Home Art/Culture Bringing art auction to southern India

Bringing art auction to southern India

By Papri Sri Raman, IANS,

Chennai : A rare M.F. Husain for just $35,000? Or a 1991 Souza for $35,000 and a 1948 Souza for $50,000 or a recent Raza for $17,500? Yes, and that too, in Chennai and Bangalore.

For the inconspicuous but discerning collector, Bangalore-based auction house Bid & Hammer is quietly bringing under the hammer an assorted ensemble of works of some famous Indian painters, beginning with very reasonable prices.

Their auction titled “The Enduring Palette” will happen in Bangalore June 15 but was previewed in Chennai this week.

“Our effort is to bring art to buyers in southern India. We plan to hold 5 to 10 such auctions every year,” M. Maher Dadha, chairman and managing director of Bid & Hammer, told IANS.

This is the second auction by the art auction house. The first was held in January this year with a preview in Delhi.

“Places like Bangalore are waking up to art as investment,” Dadha said, promising that such auctions would take place in Chennai too. No longer is Mumbai and Delhi the haven of curators, collectors and critics.

The auction will showcase a line drawing by India’s costliest painter, done in 1988 for the Sanyogitaganj Higher Secondary School in Indore, where Husain had been a student in 1929. The 20-year-old work had to be relined, the signature is a bit smudged, but the emotional factor attached to this piece by Husain makes the work more than just an M.F. Husain – it is a rarity that any collector would like to snatch up.

Dadha clarified that the company did not own any of the 83 paintings that are to be sold. “Parties who bring us the paintings are ready to sell, and we know some of them are at very low prices,” he said.

An oil on canvas by J. Swaminathan done in the 1960s and gifted to Santosh Sehrai was brought to the auction house for as low a price as Rs.500,000 but “valued by our experts at about Rs.3 million to Rs.3.5 million”.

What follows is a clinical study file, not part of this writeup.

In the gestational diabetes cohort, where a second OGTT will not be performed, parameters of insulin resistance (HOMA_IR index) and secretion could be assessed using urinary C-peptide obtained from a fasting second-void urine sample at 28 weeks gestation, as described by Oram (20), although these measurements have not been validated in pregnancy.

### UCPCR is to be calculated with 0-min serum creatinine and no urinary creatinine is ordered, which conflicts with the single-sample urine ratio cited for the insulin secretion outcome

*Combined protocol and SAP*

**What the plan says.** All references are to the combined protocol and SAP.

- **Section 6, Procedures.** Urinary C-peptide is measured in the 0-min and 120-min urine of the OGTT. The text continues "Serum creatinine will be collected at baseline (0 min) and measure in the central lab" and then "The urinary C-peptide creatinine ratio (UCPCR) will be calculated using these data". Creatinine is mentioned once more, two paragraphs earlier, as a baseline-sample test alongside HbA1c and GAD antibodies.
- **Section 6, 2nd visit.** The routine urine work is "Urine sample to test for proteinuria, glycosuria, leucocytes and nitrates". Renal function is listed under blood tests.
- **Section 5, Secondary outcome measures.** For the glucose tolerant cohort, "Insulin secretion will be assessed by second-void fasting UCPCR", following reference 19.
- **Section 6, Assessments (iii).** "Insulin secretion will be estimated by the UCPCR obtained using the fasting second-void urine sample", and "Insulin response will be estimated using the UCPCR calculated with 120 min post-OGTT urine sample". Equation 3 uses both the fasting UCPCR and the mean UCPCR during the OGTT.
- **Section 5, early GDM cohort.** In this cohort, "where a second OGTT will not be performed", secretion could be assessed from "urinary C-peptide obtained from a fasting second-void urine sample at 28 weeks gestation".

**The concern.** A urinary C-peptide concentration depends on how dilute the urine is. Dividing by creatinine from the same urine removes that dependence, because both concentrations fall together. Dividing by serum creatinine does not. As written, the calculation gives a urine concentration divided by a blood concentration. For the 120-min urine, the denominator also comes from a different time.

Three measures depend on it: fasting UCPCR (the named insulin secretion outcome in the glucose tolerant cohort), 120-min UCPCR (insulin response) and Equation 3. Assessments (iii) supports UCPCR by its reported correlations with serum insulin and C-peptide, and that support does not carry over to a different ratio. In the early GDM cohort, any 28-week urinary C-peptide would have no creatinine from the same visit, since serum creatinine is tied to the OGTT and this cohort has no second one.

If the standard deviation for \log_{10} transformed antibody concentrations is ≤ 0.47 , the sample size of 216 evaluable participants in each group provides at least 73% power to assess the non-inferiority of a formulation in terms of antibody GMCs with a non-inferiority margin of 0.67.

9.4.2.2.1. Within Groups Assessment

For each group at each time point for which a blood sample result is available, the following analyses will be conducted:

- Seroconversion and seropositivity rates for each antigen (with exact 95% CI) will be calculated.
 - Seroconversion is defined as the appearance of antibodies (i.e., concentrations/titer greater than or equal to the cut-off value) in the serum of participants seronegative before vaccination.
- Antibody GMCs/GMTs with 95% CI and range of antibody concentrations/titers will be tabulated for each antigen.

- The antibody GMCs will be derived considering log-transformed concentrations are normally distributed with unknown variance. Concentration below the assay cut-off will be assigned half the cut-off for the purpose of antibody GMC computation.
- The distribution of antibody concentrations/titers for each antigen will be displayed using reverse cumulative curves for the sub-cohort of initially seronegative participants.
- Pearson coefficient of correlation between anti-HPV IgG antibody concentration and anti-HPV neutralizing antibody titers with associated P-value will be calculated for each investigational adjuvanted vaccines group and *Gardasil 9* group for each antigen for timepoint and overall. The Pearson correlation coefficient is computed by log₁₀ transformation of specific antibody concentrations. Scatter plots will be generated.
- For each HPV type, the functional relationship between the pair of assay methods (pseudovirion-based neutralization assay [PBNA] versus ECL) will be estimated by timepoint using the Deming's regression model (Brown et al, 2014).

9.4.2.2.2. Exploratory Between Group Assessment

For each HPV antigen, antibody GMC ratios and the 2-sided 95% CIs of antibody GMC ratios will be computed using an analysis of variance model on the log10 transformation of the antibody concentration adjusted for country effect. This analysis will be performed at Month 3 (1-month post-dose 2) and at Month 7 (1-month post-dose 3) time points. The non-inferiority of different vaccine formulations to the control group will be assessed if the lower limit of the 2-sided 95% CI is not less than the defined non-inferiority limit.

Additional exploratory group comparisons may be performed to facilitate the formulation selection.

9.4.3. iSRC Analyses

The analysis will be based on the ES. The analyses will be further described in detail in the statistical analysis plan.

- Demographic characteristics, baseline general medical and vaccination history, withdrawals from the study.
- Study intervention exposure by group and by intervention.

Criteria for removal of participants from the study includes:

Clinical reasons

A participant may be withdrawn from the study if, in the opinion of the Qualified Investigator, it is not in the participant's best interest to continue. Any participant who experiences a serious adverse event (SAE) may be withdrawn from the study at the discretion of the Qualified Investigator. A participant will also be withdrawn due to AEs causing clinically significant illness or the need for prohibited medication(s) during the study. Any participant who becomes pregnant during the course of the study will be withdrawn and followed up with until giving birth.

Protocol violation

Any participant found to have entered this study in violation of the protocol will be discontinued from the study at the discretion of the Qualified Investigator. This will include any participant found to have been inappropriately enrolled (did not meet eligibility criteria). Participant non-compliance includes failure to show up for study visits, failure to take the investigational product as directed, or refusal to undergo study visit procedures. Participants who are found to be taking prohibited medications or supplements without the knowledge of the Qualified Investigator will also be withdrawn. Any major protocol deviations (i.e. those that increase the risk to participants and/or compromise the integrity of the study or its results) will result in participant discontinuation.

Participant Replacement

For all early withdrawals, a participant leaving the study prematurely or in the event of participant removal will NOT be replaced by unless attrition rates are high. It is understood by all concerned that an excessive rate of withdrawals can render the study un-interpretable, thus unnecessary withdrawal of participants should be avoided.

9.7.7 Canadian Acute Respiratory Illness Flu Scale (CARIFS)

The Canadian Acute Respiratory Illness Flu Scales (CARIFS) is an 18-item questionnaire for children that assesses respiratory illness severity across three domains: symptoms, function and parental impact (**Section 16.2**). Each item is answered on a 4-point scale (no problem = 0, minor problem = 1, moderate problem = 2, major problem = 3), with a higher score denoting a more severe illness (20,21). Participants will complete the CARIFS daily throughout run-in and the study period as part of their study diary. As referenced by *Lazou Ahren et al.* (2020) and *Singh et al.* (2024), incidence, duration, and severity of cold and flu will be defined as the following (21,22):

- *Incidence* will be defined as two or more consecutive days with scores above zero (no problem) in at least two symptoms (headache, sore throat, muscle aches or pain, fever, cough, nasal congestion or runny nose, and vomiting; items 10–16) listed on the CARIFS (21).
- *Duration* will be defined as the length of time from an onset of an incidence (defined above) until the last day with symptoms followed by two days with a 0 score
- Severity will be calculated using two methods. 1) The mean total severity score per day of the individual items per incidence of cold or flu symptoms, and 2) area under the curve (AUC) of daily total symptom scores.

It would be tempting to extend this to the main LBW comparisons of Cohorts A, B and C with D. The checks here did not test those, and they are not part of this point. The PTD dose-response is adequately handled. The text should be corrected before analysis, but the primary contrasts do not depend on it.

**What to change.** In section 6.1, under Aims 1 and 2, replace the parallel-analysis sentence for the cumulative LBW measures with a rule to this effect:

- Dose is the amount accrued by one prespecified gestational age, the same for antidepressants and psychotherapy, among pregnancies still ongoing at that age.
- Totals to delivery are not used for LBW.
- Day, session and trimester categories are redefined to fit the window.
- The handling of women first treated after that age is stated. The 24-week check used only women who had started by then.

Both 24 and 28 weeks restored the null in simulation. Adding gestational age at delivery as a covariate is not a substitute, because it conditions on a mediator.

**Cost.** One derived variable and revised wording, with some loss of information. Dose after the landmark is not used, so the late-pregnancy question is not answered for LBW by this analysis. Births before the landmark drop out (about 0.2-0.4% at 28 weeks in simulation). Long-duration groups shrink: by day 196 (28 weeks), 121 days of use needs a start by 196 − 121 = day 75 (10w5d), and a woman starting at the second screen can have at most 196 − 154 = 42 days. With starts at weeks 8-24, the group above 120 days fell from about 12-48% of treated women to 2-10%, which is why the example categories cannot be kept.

“We have to advise the seller on how they are undervaluing,” says Dadha. Of course, under such circumstances, if the seller gets twice the amount they are more than happy. If such a painting is finally auctioned at Rs.4 million, it means a huge profit for the auction house as well, explains Dadha, saying small auction houses have begun to do well in India now.

The experts panel that judges the paintings has noted South Asia expert Savita Apte, who has earlier worked with European auction houses and galleries.

“The Enduring Palette” brings together 91 years of spectacular work of Indian artists, spanning eventful moments in history, says Moutushi Chakraborti, researcher and curator. For example, the collection includes four of Ravi Kashi’s intense work.

Noted southern artist K.M. Adimoolam’s 1965 water colour has been valued at up to $10,000 as a 2007 work, a little before his death.

It also includes a few from the Bengal Revivalists, a wash painting by Abanindranath Tagore, a Jamini Roy not in perfect condition but still valued at $15,000, a 1957 Jogen Chowdhury valued at $45,000-50,000.

A rare oil on canvas of Mahatma Gandhi, by Ramchandra Tandon, the translator of Jawaharlal Nehru’s “Discovery of India”, has been estimated at $6,250-8,750. The painting is so skilful that it even shows the fine hair on the head and body. Not many know that Tandon painted.

Said Sarah Abraham, in her 80s, the well-known Chennai-based collector who has been collecting since her 20s, “This palette holds promise. People looking for the rare item may chance upon it here, though not all the works in this collection are noteworthy. But if you are searching, this may be the place where you can search.”